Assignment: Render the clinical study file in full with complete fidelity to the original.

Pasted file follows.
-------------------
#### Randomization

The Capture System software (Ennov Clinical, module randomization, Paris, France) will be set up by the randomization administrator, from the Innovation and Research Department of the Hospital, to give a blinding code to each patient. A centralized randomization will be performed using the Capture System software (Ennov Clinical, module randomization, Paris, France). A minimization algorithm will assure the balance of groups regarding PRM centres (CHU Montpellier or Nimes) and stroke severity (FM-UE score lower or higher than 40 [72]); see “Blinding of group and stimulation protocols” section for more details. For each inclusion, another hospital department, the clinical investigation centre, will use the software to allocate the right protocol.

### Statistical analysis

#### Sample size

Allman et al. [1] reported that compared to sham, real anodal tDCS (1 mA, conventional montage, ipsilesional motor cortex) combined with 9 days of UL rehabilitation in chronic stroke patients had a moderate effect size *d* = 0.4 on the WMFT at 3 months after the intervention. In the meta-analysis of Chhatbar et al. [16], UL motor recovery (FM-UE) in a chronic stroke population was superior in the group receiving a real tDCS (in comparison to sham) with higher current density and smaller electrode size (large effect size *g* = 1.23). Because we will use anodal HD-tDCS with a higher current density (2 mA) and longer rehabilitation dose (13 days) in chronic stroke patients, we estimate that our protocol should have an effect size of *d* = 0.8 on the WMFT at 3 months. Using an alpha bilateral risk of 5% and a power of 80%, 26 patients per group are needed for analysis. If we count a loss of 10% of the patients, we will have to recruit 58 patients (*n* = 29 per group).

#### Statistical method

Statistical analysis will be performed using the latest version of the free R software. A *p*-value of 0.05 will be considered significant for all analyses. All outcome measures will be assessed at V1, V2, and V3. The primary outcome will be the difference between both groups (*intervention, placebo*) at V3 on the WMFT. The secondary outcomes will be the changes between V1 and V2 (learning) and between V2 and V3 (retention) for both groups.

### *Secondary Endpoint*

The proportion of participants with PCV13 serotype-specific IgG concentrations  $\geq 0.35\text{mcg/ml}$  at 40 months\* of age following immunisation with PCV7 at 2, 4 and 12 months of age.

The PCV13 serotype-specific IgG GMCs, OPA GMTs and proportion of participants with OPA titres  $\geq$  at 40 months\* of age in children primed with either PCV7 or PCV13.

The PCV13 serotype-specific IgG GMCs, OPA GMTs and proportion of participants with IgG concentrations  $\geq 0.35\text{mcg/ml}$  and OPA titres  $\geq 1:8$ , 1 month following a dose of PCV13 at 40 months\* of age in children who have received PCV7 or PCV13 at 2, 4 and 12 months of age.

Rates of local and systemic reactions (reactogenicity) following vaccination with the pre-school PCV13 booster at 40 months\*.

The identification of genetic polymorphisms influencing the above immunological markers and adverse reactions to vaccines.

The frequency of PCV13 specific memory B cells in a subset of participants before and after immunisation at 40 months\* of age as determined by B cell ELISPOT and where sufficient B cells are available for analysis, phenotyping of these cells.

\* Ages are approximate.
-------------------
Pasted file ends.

#### Randomization

The Capture System software (Ennov Clinical, module randomization, Paris, France) will be set up by the randomization administrator, from the Innovation and Research Department of the Hospital, to give a blinding code to each patient. A centralized randomization will be performed using the Capture System software (Ennov Clinical, module randomization, Paris, France). A minimization algorithm will assure the balance of groups regarding PRM centres (CHU Montpellier or Nimes) and stroke severity (FM-UE score lower or higher than 40 [72]); see “Blinding of group and stimulation protocols” section for more details. For each inclusion, another hospital department, the clinical investigation centre, will use the software to allocate the right protocol.

### Statistical analysis

#### Sample size

Allman et al. [1] reported that compared to sham, real anodal tDCS (1 mA, conventional montage, ipsilesional motor cortex) combined with 9 days of UL rehabilitation in chronic stroke patients had a moderate effect size *d* = 0.4 on the WMFT at 3 months after the intervention. In the meta-analysis of Chhatbar et al. [16], UL motor recovery (FM-UE) in a chronic stroke population was superior in the group receiving a real tDCS (in comparison to sham) with higher current density and smaller electrode size (large effect size *g* = 1.23). Because we will use anodal HD-tDCS with a higher current density (2 mA) and longer rehabilitation dose (13 days) in chronic stroke patients, we estimate that our protocol should have an effect size of *d* = 0.8 on the WMFT at 3 months. Using an alpha bilateral risk of 5% and a power of 80%, 26 patients per group are needed for analysis. If we count a loss of 10% of the patients, we will have to recruit 58 patients (*n* = 29 per group).

#### Statistical method

Statistical analysis will be performed using the latest version of the free R software. A *p*-value of 0.05 will be considered significant for all analyses. All outcome measures will be assessed at V1, V2, and V3. The primary outcome will be the difference between both groups (*intervention, placebo*) at V3 on the WMFT. The secondary outcomes will be the changes between V1 and V2 (learning) and between V2 and V3 (retention) for both groups.

### *Secondary Endpoint*

The proportion of participants with PCV13 serotype-specific IgG concentrations  $\geq 0.35\text{mcg/ml}$  at 40 months\* of age following immunisation with PCV7 at 2, 4 and 12 months of age.

The PCV13 serotype-specific IgG GMCs, OPA GMTs and proportion of participants with OPA titres  $\geq$  at 40 months\* of age in children primed with either PCV7 or PCV13.

The PCV13 serotype-specific IgG GMCs, OPA GMTs and proportion of participants with IgG concentrations  $\geq 0.35\text{mcg/ml}$  and OPA titres  $\geq 1:8$ , 1 month following a dose of PCV13 at 40 months\* of age in children who have received PCV7 or PCV13 at 2, 4 and 12 months of age.

Rates of local and systemic reactions (reactogenicity) following vaccination with the pre-school PCV13 booster at 40 months\*.

The identification of genetic polymorphisms influencing the above immunological markers and adverse reactions to vaccines.

The frequency of PCV13 specific memory B cells in a subset of participants before and after immunisation at 40 months\* of age as determined by B cell ELISPOT and where sufficient B cells are available for analysis, phenotyping of these cells.

\* Ages are approximate.